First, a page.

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French Equivalent: Couverture

Coverage specifies the population from which observations for a particular topic can be drawn.

An understanding of coverage is required to facilitate the comparison of data. Coverage issues are often explained through the use of tables showing linkages (e.g. part or full correspondence) and can also be used to explain the ratio of coverage. The rules and conventions of coverage are largely determined by concept definitions, scope rules, information requirements and, in the case of statistical collections and classifications, collection and counting units and the collection methodology (United Nations Glossary of Classification Terms).

Coverage is a term used in sampling in two senses:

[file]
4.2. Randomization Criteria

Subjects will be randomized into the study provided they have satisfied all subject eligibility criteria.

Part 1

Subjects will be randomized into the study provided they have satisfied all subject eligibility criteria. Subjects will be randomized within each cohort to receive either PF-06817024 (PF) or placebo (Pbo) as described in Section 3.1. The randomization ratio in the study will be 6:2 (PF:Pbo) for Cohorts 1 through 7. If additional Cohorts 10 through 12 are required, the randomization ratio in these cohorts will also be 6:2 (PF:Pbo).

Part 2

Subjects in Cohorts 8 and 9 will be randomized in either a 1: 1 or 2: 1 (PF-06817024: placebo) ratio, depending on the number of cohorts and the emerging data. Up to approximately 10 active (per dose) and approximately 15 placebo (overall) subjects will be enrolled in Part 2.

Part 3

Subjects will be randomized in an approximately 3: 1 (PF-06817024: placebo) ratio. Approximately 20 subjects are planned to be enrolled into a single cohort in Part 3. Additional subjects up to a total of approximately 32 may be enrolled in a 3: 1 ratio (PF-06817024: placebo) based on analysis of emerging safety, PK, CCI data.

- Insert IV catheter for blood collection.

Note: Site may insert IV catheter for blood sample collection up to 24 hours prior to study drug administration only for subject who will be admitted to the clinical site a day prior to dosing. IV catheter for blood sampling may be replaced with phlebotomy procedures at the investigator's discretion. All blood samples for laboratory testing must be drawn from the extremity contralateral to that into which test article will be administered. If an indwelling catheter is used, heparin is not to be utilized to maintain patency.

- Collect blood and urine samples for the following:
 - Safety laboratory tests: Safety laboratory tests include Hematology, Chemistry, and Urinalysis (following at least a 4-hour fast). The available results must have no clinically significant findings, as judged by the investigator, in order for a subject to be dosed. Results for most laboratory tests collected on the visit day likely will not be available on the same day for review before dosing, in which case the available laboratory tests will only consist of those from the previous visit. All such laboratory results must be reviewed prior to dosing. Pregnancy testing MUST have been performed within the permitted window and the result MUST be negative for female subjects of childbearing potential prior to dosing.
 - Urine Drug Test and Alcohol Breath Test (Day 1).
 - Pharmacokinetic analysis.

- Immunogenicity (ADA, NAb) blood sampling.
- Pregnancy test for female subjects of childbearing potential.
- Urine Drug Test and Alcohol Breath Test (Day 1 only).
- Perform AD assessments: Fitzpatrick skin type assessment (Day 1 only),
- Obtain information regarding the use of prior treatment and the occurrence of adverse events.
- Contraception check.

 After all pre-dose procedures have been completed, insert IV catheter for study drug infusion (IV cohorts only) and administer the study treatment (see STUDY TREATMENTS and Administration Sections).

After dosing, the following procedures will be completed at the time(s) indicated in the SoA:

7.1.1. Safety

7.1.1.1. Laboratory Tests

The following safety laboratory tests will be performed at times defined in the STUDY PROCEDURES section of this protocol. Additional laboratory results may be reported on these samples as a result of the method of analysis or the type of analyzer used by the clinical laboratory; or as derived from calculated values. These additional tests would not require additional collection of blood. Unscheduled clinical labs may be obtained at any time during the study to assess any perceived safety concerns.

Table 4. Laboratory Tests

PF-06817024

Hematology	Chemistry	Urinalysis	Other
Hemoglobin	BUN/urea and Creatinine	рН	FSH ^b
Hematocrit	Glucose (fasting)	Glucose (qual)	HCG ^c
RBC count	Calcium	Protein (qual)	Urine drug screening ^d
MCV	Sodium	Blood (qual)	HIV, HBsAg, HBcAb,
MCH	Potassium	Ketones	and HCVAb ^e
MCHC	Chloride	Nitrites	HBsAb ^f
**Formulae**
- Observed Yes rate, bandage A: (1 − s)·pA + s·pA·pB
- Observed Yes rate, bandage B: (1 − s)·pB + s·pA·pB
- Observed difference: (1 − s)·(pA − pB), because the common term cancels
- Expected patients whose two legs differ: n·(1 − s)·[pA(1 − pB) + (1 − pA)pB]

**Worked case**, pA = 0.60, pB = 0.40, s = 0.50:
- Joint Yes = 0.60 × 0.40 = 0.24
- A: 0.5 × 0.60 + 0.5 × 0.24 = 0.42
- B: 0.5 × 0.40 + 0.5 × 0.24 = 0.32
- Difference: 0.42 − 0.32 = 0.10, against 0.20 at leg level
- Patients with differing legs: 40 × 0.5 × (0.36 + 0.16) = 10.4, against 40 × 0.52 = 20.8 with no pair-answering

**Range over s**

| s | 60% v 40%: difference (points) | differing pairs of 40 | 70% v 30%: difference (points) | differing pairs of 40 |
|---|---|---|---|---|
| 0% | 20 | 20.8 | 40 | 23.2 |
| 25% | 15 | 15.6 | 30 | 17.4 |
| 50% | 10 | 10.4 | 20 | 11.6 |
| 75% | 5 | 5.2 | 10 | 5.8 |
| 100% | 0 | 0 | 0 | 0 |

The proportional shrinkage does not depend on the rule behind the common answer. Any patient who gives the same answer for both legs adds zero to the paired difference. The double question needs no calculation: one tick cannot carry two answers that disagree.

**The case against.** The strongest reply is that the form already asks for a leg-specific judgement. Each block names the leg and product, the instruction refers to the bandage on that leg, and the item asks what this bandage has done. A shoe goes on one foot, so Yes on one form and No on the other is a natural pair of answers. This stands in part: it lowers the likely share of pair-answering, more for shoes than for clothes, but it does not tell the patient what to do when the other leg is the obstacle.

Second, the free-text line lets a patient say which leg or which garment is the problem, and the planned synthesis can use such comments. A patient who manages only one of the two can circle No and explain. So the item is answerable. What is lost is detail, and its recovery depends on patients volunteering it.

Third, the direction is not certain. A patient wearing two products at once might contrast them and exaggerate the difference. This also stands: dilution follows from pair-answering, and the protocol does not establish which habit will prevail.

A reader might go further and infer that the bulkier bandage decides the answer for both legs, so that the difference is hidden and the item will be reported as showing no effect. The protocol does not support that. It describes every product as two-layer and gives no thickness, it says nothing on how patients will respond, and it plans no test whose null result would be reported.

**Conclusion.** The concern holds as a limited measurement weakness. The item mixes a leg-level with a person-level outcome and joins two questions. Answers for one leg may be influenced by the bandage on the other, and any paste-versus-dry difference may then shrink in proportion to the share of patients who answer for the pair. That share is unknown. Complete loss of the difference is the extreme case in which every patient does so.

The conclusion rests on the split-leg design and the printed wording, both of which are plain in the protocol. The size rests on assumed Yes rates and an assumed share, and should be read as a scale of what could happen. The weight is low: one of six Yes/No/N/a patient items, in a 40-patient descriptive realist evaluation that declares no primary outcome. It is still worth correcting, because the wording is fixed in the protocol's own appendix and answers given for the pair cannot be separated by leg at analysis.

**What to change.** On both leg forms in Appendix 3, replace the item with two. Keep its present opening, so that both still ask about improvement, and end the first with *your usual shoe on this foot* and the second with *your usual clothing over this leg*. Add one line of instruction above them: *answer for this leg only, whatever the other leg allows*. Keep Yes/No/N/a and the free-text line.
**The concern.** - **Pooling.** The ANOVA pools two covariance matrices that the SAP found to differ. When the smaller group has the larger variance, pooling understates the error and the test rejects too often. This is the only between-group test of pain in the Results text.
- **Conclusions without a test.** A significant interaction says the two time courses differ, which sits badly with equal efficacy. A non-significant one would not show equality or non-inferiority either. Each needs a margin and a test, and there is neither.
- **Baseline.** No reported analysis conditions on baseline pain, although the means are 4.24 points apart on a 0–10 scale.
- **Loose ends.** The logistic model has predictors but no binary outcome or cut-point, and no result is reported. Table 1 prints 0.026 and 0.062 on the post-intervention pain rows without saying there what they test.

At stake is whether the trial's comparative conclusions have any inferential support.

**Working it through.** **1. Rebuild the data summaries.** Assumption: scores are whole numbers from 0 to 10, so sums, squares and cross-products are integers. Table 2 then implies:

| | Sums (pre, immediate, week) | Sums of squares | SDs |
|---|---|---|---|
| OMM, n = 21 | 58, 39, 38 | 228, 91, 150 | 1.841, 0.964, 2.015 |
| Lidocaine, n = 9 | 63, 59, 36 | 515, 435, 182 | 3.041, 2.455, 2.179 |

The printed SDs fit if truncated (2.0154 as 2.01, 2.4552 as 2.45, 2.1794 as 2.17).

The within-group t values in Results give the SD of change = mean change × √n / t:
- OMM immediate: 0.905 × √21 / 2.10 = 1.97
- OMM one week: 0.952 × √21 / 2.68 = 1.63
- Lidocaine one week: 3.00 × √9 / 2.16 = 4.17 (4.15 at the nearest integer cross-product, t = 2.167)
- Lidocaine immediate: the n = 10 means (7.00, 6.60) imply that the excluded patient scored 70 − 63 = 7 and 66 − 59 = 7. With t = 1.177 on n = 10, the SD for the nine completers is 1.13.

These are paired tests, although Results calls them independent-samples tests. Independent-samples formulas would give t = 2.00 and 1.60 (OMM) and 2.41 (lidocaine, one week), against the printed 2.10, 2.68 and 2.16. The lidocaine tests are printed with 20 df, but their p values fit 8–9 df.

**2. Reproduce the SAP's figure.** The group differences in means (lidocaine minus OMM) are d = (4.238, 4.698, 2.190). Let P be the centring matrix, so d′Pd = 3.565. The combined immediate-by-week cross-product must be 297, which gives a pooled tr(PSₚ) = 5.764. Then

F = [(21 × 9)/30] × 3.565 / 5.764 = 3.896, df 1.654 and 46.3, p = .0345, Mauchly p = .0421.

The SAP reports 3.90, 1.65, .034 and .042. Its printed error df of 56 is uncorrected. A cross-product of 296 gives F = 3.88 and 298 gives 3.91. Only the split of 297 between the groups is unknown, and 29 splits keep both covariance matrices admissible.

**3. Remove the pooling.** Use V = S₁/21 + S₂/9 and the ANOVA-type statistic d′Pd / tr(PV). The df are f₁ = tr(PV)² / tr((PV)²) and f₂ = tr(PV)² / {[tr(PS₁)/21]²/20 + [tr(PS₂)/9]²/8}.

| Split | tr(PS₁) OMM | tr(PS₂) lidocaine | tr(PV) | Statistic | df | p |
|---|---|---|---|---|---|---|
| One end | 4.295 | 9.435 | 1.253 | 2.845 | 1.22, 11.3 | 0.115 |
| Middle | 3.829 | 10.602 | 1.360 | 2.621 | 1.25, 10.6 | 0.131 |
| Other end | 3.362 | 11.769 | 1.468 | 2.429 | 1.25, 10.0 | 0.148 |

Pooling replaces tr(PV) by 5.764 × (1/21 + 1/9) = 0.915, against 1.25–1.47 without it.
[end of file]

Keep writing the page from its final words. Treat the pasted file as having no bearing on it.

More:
(1) to denote the scope of the material collected from the sample members (as distinct from the extent of the survey, which refers to the number of units included);

(2) to mean the extent or area covered by the sampling as in expressions such as "50% coverage", which means that one-half of the population under discussion have been examined (The International Statistical Institute, "The Oxford Dictionary of Statistical Terms", edited by Yadolah Dodge, Oxford University Press, 2003).

Under the SDDS and in SDMX, the term "Coverage" encompasses the key features of the scope of the data disseminated (e.g., geographic, institutional, product, industry sector, occupation, transaction, etc. as well as relevant exceptions and exclusions), which a user must be aware of in order to use and interpret the data appropriately.

Source Publication:
"United Nations Glossary of Classification Terms" prepared by the Expert Group on International Economic and Social Classifications, unpublished on paper.

Cross References:
Coverage (in price indices)
Coverage errors - UN
Coverage ratio
Special Data Dissemination Standard (SDDS)


Statistical Theme: Quality, statistical

Glossary Output Segments:

Created on Tuesday, September 25, 2001

Last updated on Monday, June 10, 2013